Two Federal Reserve regional presidents have separately offered a grim prognosis in the wake of last week’s rise in national unemployment to 10.2 percent (over 12 percent in Sacramento). More than six people are chasing every available job. It seems that unemployment is likely to remain high for several years, and is not done rising.
Rather than wait for job creation to become profitable again (which will take a while), we must create our own jobs through development of worker-owned enterprises. One of the beautiful things about such cooperatives is that they can operate in that grey area between breaking-even and lucrative. They might not be attractive to people who just want to make a buck in the stock market (or venture capital or whatever). But when people need jobs – and we do, badly – worker ownership is attractive enough.
An excellent example of this can be found in the wake of Argentina’s financial collapse (2001-2), which prompted thousands of workers to simply take over their workplaces after the owners walked away. Many of these are still operative, even in cases when the owners decided that they want the place after all. The Take is a fascinating movie depicting the struggle to reopen one factory, and its web site provides a good introduction to this very important movement.
Of course, the trick question in all this is where do unemployed workers get the money needed to invest in their own workplace? It is one thing to occupy an abandoned plant during a full economic collapse, but in “normal” times significant investment is necessary.
In the Basque Country, the Mondragon cooperatives created their own fund by pooling resources. Each worker-owner’s retirement fund was available for additional co-op development. Contrast that to here (and elsewhere in Spain), where most investment is tied up in publicly-traded enterprises that sometimes use that money to move production overseas. In some cases, workers are paying to destroy their own jobs.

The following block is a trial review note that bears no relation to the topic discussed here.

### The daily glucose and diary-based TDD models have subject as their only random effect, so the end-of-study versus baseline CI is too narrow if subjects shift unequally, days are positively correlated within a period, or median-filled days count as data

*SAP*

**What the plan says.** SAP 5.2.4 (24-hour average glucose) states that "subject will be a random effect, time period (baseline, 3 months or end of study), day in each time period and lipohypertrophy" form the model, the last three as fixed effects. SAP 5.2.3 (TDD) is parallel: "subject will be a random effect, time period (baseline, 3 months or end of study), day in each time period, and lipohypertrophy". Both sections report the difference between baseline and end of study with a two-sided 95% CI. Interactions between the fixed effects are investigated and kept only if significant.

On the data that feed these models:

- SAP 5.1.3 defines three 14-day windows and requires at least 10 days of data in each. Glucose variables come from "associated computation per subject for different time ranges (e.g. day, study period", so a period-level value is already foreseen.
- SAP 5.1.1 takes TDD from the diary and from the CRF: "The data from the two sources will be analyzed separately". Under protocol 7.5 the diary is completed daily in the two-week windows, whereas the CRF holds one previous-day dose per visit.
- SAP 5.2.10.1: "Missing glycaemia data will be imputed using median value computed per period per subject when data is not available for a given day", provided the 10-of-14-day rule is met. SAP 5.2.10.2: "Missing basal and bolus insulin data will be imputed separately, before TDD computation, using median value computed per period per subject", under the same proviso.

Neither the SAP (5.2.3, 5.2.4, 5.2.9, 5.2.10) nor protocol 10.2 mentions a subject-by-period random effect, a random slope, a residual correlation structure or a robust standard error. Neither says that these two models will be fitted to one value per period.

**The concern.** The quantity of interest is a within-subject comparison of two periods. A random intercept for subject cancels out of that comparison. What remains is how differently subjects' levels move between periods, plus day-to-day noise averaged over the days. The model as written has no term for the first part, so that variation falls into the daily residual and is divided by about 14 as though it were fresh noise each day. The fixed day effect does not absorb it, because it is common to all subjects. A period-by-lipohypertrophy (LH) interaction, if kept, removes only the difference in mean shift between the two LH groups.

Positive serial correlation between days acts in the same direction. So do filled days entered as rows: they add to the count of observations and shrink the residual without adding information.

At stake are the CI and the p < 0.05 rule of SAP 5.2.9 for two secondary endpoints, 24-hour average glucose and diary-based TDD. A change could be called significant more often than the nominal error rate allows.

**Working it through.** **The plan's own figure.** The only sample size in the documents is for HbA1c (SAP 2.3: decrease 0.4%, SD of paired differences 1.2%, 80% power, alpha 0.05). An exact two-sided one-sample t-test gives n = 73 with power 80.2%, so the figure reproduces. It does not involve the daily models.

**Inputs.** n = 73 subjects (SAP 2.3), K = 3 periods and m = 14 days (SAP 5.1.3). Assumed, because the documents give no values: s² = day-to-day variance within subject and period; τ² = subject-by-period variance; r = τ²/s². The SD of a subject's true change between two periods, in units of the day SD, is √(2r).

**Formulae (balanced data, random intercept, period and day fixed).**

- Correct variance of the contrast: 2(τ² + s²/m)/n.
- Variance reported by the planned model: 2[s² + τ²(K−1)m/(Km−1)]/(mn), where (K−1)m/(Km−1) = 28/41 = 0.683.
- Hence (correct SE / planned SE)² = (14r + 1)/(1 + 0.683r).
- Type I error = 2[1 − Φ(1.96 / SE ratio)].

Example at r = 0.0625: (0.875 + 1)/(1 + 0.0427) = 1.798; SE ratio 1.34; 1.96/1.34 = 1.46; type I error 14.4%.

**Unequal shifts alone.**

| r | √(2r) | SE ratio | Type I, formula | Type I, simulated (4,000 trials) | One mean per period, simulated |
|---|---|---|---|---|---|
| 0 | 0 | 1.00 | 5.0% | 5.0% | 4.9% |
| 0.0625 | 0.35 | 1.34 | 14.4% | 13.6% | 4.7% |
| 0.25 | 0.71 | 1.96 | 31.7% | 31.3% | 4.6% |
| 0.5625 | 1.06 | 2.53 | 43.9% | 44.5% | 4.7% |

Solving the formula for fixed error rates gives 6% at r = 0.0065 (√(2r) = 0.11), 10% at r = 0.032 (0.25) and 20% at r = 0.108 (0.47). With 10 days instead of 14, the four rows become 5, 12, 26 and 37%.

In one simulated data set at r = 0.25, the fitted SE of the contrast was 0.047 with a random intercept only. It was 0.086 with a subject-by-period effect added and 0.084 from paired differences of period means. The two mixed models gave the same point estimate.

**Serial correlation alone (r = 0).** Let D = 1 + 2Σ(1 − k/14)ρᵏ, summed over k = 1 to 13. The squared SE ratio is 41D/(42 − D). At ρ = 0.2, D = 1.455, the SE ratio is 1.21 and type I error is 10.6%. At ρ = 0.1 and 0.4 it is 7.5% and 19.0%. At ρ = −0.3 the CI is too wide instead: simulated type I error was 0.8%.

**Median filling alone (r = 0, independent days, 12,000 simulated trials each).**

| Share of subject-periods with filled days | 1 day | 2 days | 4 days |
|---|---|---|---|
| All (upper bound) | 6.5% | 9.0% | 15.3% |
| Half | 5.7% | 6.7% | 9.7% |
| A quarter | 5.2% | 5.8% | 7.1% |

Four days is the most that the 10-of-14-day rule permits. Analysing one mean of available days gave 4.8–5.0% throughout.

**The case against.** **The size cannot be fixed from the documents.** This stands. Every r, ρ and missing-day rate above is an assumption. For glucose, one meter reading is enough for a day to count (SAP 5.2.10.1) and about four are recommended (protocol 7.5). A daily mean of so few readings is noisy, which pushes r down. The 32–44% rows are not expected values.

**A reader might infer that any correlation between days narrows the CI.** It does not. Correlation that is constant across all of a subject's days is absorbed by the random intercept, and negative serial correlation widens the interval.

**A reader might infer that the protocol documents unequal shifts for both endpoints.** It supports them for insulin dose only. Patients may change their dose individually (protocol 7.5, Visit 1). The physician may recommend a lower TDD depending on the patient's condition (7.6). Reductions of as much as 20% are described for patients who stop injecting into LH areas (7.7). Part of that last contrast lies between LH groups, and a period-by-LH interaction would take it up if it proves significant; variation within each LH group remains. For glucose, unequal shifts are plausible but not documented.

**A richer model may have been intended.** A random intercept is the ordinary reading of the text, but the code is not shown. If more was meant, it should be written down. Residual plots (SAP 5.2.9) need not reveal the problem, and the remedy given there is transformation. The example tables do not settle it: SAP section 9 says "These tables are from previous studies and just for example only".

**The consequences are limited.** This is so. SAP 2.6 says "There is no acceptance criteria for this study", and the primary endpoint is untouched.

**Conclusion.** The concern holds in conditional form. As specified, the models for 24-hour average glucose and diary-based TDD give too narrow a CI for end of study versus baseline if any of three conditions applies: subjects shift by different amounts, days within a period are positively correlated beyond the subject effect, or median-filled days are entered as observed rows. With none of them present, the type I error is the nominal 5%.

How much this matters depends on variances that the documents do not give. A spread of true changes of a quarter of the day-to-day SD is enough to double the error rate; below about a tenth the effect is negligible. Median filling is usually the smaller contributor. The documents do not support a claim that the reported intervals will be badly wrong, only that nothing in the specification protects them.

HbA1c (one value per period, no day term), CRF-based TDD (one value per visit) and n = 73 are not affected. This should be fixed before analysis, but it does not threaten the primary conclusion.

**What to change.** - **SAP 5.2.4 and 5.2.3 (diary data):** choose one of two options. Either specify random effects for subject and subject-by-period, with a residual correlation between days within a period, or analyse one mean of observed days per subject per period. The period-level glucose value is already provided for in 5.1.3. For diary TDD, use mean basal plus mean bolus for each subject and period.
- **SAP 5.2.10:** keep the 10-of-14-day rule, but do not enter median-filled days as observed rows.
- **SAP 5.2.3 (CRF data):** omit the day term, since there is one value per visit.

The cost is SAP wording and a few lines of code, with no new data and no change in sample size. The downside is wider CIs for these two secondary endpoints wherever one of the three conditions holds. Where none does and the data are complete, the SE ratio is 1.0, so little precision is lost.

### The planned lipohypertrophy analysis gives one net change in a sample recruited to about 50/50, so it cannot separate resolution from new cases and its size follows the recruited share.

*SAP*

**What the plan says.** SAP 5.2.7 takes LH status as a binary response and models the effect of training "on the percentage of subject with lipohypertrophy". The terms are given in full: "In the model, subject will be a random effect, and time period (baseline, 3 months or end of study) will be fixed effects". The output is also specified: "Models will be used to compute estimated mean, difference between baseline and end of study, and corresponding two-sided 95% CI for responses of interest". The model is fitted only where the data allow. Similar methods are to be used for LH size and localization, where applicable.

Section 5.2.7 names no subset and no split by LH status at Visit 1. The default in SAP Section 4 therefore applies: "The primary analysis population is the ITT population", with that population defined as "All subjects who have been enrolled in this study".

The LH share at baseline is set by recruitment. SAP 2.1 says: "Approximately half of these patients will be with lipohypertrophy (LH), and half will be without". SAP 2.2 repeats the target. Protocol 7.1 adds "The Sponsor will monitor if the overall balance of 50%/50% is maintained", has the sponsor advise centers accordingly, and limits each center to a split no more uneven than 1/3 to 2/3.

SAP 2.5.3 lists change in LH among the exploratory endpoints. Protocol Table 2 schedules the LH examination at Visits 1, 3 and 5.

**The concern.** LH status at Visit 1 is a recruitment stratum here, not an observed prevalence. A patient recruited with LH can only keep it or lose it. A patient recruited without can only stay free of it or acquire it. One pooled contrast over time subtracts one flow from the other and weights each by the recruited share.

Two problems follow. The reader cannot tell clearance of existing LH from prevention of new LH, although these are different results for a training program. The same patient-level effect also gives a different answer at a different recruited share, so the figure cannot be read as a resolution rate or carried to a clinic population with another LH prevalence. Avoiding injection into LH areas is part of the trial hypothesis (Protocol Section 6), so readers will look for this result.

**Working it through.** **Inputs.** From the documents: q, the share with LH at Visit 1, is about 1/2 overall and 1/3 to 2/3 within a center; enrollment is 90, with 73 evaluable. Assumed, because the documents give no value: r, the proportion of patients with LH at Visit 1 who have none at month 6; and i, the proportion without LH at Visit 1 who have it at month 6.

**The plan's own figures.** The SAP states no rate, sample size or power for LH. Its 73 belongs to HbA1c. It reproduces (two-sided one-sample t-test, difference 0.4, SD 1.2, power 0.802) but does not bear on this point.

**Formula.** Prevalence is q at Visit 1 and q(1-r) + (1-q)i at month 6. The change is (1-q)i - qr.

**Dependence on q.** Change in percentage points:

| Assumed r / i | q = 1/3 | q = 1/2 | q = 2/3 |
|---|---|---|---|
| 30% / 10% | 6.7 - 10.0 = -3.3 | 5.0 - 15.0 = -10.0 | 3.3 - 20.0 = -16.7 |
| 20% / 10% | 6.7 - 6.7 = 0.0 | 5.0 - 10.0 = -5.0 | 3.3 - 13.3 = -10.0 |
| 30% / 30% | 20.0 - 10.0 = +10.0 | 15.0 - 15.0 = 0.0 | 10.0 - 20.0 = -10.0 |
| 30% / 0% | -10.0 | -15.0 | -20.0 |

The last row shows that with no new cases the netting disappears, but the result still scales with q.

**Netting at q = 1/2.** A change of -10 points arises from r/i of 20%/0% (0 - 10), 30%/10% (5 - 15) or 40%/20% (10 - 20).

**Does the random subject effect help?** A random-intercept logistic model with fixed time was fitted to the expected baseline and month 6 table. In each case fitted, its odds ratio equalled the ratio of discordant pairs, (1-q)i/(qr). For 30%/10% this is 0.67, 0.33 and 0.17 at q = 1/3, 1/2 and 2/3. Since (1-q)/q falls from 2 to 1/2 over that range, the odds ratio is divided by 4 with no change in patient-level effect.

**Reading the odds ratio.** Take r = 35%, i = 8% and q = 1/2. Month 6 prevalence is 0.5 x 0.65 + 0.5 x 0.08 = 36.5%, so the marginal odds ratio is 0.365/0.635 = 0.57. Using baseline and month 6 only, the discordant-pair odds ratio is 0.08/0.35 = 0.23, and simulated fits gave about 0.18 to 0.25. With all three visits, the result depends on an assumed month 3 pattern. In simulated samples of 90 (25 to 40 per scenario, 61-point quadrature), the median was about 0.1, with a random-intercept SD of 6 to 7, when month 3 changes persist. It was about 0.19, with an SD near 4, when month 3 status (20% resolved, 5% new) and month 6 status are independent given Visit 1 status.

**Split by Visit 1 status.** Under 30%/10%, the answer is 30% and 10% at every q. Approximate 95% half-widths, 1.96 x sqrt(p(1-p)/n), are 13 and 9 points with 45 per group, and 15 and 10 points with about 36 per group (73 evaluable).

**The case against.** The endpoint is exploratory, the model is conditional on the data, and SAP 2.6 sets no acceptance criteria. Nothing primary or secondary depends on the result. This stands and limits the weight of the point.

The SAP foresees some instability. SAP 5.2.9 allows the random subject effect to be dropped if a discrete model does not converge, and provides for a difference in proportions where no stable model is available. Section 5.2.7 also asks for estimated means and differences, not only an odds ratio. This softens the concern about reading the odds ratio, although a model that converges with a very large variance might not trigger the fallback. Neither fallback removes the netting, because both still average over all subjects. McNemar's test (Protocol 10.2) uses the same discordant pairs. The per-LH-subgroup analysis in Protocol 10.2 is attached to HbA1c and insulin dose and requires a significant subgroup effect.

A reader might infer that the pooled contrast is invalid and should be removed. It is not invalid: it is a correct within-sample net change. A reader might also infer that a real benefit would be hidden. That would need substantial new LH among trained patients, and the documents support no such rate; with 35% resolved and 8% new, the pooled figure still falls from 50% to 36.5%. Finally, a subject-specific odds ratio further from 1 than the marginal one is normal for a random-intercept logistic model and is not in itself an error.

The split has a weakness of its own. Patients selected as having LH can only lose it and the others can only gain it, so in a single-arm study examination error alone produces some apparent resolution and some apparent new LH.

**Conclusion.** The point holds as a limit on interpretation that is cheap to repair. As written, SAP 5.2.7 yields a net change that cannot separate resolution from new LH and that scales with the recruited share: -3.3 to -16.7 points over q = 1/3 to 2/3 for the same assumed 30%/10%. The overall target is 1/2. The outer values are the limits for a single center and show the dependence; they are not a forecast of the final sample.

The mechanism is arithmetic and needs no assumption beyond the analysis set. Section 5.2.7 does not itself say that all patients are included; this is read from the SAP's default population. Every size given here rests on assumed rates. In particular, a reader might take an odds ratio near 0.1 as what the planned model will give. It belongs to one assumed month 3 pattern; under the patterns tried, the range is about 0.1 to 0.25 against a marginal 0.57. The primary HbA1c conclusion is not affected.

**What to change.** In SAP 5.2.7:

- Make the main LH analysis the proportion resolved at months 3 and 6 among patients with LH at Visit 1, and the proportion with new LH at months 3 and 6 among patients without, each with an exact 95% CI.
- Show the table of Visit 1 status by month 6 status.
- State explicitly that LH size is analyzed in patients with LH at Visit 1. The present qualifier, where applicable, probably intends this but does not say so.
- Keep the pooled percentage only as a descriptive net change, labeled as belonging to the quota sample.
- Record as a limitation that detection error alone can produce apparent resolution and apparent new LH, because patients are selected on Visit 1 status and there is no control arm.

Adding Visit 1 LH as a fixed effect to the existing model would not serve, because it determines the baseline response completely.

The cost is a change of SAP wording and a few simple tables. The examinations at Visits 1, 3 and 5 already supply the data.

An investment fund is a big part of the plan announced in last month’s agreement between the United Steelworkers union and Mondragon Internacional. It is also part of the plan for the Evergreen Cooperatives initiative of Cleveland. And it has long been the plan for the Arizmendi Association of cooperative bakeries in California.
This is a good start, but we need a lot more money to create the jobs needed to get unemployment back down to the “natural” rate of five percent. Organizations like union pension funds would be a great source for this needed capital, and they would also benefit their members by investing in cooperative development.
There seems to be a groundswell of interest in cooperative economics coming from several unions. United Food & Commercial Workers is involved with the Detroit Community Grocery Store Coalition. The executive board of the Maine AFL-CIO is now discussing a resolution on worker cooperatives from their recent conference. And of course, there are some other intriguing developments popping up that I’m not at liberty to publish on the internet (but stay tuned for a future interview).
Clearly something is going on with unions, and hopefully it will help stop and reverse their long decline in membership and influence. There is a bit of a paradigm shift from fighting with management to appointing it, but we should remember that the Knights of Labor used cooperatives as a key part of their struggle in the late 19th Century.
Even those unions that aren’t ready to commit to their own (Steelworkers-style) co-op development initiative should at least be looking for ways to support this approach, possibly by investing in each other’s cooperatives.
There might be less profit up front, but isn’t that a worthwhile cost for building an economy that works?